The Karate we practice today was brought to its present form during the 17th century when Okinawa was overrun and occupied by the Japanese, and the Okinawan Samurai forbidden to own any weapons. In those desperate years they developed and refined the techniques of Karate until their bodies and hands were as deadly and effective in their defence as the swords that were taken from them. Where and how Karate was taught was a mystery to most Okinawans, for to be introduced to the discipline of Karate was to be marked as one of the most poised and trusted human beings and was an honour as high as any that could be bestowed. In the more settled times that followed, although remaining secret and known only through word of mouth on the island of Okinawa, Karate became a course of exercise valued for its health and character building.
The style of Karate we teach is Seiki-Juku. Seiki-Juku means ‘True Spirit’. The word Karate itself means ‘empty hand’, one incapable of grasping or holding on to pride, prejudice or any other selfish desire. The empty hand is to be offered to others in the service of life itself.
Traditional Karate is at first a means of combat, a means by which the exponent defends himself or his family. However, by a process of repetitious training he also cultivates a morally correct state of mind. The true understanding of Karate-Do may only be understood after one engages in sufficient training.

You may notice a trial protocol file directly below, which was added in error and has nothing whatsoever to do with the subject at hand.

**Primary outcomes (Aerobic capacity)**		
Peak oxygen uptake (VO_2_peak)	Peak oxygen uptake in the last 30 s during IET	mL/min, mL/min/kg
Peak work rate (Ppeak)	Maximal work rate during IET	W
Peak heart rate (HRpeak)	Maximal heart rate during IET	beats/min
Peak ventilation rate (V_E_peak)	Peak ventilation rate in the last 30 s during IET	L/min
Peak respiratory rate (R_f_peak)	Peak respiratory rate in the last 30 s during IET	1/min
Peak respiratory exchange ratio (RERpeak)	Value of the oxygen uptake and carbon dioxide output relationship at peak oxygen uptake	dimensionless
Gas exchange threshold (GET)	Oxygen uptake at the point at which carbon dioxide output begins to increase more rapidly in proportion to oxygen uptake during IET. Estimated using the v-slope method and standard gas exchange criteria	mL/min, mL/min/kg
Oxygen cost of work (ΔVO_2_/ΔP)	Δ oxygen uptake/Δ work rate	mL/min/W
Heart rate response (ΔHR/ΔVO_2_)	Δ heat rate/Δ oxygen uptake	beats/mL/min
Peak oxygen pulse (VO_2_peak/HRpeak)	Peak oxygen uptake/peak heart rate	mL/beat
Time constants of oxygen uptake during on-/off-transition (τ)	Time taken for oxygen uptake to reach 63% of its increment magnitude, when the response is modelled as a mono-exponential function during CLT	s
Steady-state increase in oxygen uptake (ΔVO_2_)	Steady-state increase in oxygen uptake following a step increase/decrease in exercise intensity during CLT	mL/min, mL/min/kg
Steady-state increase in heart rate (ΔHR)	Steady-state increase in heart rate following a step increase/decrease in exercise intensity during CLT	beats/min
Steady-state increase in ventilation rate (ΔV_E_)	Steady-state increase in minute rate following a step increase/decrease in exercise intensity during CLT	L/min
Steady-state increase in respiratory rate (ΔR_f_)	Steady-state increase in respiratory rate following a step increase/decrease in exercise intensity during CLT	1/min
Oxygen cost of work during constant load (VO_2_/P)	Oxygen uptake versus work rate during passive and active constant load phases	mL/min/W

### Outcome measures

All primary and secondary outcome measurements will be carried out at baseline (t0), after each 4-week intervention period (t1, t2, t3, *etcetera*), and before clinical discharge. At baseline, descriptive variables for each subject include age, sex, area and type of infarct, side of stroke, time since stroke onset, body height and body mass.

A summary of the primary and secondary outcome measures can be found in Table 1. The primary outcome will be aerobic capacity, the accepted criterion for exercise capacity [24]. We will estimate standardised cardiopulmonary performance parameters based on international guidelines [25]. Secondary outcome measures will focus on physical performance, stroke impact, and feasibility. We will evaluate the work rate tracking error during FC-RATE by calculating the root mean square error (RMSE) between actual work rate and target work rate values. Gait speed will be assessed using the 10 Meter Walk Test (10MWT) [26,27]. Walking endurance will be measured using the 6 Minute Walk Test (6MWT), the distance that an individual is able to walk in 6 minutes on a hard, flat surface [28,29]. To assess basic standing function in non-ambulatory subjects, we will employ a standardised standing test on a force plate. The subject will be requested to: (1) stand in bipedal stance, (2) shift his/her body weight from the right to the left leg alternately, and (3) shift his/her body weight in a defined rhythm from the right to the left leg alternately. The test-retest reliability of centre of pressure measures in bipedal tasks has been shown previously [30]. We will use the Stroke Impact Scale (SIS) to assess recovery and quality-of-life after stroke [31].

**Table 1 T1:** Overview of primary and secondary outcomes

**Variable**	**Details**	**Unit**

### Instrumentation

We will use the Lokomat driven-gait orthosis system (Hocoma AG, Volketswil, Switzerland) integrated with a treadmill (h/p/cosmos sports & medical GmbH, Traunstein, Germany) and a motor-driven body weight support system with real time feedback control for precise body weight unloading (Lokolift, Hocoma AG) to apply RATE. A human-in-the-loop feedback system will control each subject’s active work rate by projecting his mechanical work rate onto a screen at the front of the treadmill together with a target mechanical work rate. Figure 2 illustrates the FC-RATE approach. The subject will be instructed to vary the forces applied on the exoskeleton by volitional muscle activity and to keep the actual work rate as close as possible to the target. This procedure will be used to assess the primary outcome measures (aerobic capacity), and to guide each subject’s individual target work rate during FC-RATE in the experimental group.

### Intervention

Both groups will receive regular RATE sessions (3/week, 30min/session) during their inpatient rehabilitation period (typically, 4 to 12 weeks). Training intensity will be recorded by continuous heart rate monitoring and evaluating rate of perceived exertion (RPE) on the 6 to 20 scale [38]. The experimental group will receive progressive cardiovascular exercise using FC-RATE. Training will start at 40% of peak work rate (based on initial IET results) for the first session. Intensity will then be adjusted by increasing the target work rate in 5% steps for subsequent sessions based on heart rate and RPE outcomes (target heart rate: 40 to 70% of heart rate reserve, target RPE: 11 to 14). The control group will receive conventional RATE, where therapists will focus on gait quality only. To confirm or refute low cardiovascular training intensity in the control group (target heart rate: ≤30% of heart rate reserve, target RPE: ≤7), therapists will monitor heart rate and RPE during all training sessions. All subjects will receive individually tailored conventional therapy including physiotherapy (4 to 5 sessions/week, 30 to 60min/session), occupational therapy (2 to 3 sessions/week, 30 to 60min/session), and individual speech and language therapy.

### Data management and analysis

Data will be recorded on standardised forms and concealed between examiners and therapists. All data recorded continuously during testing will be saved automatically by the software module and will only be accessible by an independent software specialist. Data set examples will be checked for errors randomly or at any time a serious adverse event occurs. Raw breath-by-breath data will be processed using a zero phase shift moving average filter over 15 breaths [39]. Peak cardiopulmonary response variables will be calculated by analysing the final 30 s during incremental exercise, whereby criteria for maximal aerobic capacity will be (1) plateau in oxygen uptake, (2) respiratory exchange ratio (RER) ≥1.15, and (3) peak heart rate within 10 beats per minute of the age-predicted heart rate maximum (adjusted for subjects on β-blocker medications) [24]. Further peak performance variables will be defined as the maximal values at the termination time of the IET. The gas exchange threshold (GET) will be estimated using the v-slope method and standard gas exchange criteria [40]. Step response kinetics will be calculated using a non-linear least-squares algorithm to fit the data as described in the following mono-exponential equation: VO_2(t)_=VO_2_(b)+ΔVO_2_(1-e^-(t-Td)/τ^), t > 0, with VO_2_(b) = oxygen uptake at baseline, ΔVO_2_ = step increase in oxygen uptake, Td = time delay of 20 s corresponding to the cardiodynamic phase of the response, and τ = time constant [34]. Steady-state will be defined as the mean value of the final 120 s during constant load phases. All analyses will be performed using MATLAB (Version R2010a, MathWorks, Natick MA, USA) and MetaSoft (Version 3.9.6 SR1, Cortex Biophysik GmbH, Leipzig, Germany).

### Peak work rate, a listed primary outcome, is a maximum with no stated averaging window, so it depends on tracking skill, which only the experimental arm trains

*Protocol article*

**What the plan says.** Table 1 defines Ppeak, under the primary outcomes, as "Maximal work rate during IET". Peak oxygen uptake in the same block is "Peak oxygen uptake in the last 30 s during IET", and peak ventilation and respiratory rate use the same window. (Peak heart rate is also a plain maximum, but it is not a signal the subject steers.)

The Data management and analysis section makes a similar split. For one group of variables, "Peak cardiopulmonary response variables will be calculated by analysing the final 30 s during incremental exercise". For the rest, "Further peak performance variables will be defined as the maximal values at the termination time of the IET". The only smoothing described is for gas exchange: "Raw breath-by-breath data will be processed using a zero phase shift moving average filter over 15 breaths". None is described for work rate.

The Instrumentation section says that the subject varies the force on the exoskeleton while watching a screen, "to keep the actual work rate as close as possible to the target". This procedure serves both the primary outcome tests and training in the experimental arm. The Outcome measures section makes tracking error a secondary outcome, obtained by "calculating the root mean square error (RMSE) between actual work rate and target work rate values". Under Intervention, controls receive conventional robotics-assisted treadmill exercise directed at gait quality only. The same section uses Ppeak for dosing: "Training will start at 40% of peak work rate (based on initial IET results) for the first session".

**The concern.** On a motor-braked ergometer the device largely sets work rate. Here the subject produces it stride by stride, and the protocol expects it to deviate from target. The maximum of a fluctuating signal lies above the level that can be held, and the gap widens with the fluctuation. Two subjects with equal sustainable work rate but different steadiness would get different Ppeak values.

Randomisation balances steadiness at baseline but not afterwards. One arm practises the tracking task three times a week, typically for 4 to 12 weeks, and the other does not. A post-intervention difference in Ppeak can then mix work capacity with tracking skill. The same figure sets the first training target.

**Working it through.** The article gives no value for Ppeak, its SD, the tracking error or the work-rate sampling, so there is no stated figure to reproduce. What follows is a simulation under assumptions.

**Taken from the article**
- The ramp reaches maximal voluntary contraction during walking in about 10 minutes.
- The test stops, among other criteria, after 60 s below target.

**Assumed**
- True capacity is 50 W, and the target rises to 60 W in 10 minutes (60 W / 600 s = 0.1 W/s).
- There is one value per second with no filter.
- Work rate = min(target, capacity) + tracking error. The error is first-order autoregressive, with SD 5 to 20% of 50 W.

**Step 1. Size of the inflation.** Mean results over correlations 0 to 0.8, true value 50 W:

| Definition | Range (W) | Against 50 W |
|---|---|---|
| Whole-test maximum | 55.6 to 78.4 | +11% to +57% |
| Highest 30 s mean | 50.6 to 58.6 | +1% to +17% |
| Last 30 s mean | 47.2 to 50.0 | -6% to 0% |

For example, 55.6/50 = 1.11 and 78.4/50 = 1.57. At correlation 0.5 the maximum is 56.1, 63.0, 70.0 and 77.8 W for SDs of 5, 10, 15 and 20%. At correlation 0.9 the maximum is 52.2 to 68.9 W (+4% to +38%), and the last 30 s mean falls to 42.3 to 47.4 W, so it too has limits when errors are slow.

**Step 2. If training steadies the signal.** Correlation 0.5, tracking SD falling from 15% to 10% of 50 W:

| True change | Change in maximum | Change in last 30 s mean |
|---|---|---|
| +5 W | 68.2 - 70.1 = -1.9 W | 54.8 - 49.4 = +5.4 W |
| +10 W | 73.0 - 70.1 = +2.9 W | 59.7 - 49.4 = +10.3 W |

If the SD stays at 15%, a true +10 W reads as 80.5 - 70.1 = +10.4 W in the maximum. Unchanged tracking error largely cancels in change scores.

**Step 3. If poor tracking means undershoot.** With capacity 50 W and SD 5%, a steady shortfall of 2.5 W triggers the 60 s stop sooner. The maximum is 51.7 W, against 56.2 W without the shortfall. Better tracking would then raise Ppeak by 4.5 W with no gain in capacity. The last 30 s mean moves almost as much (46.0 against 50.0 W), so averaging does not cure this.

To have thousands of followers in any school makes it impossible for teachers to give any type of individual attention. Therefore it is the policy of our school to seek controlled expansion and to scrutinise any would be teacher, or student hoping to progress above Kyu grade. This is one major point of difference between our school and most other schools of Karate. I reiterate that the quality of our school comes first and foremost and is therefore preferable to an over-large group.